“The hypothesis is then that 452R/Q is conferring some additional intrinsic transmission advantage,” Bedford has explained. “Looking forward, I expect these 452R/Q sublineages to continue to expand.” The question is how much damage they do while they spread. The main reason BA.2 has moved so much more slowly than Omicron BA.1 in the U.S. is that a huge percentage of the population — as much as half — just had Omicron BA.1, which confers a degree of immunity against reinfection. If BA.2.12.1 (and BA.4, BA.5) can sidestep some of that immunity, it could transform the current ripple of cases into more of a wave. And while vaccines and especially boosters have so far shown an extraordinary ability to shield recipients from severe illness and death, millions of seniors remain unvaccinated and/or unboosted; long COVID looms as a real concern; and it’s still unclear how much immunity wanes over time.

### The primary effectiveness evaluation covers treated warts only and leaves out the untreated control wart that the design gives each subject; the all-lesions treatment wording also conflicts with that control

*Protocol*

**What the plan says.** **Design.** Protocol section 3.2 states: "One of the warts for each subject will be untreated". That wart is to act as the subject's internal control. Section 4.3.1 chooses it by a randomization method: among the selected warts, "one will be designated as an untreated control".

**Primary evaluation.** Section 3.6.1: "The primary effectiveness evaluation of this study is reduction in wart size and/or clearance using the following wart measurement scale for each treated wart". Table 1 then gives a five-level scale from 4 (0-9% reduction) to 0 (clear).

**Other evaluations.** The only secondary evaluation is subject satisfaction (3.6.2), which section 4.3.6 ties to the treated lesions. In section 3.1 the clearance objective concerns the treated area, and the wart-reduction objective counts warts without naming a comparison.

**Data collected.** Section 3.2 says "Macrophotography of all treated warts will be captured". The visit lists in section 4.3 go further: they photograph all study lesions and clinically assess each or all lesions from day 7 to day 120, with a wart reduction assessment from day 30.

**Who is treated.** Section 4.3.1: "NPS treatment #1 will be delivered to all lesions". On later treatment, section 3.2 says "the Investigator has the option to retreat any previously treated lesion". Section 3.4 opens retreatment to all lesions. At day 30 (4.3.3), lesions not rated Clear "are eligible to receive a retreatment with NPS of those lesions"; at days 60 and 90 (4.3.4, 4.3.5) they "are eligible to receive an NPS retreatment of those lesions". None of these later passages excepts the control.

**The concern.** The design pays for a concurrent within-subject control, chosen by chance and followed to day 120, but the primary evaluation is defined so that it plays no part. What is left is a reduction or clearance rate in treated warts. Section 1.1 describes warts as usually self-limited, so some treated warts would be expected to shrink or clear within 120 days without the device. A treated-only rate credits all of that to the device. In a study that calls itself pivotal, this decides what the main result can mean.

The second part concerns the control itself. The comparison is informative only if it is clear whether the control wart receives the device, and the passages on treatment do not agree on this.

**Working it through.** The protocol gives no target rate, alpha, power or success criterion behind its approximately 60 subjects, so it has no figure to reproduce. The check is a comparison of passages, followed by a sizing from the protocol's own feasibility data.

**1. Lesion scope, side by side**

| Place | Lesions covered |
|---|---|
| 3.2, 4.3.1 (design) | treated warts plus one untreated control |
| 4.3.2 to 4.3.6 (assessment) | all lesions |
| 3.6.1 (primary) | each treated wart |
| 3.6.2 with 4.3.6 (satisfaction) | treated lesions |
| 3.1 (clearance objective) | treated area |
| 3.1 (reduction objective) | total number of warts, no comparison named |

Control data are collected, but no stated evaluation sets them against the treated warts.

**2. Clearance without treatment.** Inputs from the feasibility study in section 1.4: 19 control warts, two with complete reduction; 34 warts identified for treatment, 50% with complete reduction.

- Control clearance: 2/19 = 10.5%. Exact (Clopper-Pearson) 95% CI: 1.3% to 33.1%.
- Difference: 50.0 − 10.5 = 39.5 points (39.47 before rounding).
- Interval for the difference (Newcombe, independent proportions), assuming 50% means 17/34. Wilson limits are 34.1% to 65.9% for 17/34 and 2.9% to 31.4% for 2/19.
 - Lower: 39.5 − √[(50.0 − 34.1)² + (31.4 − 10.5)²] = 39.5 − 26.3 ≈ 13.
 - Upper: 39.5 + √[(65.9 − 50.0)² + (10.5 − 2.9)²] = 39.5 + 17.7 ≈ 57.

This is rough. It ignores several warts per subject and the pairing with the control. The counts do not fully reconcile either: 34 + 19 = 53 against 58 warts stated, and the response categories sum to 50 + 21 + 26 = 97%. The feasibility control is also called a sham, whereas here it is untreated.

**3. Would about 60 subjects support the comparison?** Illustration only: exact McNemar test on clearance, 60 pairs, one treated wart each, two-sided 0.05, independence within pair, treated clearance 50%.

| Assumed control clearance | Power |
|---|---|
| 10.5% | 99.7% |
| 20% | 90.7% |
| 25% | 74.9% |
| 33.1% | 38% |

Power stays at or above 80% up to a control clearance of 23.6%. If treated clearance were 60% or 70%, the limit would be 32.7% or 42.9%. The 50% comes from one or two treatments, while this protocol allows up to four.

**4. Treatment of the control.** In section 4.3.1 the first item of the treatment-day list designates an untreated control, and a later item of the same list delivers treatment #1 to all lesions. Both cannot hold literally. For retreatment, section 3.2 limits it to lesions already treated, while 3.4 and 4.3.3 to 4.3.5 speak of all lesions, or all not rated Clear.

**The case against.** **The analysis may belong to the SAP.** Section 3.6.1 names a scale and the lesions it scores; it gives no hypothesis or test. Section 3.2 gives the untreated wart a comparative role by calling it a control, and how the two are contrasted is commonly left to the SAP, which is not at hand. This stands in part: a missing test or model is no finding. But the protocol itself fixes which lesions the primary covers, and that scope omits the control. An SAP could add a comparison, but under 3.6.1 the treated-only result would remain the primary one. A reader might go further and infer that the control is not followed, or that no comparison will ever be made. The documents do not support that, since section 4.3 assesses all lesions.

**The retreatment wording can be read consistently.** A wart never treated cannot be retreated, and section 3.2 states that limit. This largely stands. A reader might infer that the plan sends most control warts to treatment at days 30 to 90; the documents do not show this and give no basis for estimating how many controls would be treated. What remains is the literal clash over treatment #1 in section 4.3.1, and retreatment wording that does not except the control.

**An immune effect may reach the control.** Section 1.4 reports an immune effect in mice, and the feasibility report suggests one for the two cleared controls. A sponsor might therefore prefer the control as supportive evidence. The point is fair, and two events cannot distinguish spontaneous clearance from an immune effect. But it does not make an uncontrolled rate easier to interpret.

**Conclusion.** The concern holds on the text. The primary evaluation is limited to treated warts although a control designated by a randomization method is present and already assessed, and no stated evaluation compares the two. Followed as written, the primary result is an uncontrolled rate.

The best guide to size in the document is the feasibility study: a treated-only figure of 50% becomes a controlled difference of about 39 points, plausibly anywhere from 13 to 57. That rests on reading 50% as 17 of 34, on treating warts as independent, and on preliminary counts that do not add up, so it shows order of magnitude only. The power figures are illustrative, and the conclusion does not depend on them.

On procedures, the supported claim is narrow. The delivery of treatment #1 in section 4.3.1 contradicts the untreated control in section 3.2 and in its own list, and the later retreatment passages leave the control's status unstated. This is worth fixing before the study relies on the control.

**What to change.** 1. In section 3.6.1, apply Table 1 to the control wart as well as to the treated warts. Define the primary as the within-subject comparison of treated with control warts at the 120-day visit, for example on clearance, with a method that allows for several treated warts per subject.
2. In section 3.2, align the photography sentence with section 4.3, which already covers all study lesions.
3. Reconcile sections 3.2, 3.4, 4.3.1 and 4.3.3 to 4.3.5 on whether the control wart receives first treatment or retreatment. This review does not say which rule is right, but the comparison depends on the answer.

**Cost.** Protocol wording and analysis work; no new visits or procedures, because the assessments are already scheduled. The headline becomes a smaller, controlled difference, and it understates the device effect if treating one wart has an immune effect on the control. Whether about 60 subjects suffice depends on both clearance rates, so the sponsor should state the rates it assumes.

The worst-case scenario, then, is that these new sublineages exploit the United States’ persistent vulnerabilities — including a steady decline in masking — and trigger more serious illness than BA.2 alone would have.

An airport lounge packed with passengers at close quarters, only a few wearing masks.
Travelers at Miami International Airport on Friday. (Daniel Slim/AFP via Getty Images)

The best-case scenario

The good news is that there’s no sign — yet — of anything in the U.S. approaching the prior waves of hospitalization and death.

National numbers (which, again, have hit record lows) aren’t particularly useful here because BA.2 and BA.2.12.1 have spiked mostly in the Northeast. But the numbers from New York and Massachusetts (the leading BA.2.12.1 states) may be more illuminating.